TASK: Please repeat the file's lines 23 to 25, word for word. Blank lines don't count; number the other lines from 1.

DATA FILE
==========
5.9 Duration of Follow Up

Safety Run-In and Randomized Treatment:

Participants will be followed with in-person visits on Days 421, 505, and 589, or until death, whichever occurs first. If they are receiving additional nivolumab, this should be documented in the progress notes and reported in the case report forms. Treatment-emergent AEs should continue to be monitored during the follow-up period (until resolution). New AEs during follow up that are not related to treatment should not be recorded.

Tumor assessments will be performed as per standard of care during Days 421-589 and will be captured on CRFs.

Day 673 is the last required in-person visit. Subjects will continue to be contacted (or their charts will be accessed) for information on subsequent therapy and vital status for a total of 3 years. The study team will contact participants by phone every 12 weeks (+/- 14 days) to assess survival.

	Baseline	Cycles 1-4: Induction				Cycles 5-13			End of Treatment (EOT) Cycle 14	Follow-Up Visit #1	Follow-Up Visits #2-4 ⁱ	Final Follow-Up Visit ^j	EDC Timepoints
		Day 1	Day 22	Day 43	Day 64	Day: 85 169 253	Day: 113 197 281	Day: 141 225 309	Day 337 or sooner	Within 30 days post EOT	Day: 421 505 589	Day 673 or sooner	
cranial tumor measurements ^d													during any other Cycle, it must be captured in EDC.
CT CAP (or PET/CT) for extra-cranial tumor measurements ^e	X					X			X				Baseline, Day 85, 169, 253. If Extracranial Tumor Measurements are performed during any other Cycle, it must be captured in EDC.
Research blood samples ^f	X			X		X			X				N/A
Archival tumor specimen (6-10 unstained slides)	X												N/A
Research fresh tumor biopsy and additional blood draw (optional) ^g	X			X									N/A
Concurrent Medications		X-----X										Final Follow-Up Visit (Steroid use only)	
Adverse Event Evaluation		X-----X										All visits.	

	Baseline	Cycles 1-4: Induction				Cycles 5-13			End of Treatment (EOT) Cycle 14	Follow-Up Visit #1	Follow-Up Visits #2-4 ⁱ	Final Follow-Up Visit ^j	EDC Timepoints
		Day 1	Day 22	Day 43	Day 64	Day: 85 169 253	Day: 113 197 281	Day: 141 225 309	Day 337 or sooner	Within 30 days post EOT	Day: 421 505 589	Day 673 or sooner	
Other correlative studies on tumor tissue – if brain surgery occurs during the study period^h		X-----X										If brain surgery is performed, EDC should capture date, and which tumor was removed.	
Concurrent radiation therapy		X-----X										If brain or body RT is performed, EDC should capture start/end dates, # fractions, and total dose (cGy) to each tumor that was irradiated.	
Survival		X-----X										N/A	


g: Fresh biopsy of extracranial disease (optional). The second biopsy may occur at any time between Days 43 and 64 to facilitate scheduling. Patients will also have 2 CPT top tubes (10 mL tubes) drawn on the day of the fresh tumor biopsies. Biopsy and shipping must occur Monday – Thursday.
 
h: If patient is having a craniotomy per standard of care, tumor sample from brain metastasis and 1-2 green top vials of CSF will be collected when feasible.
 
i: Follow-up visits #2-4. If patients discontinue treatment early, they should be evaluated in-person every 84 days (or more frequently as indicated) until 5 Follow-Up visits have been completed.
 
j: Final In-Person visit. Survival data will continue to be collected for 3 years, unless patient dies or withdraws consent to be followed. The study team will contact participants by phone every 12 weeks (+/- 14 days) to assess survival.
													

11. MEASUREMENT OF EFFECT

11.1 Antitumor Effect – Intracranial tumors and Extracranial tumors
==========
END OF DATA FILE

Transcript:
j: Final In-Person visit. Survival data will continue to be collected for 3 years, unless patient dies or withdraws consent to be followed. The study team will contact participants by phone every 12 weeks (+/- 14 days) to assess survival.
													

11. MEASUREMENT OF EFFECT

11.1 Antitumor Effect – Intracranial tumors and Extracranial tumors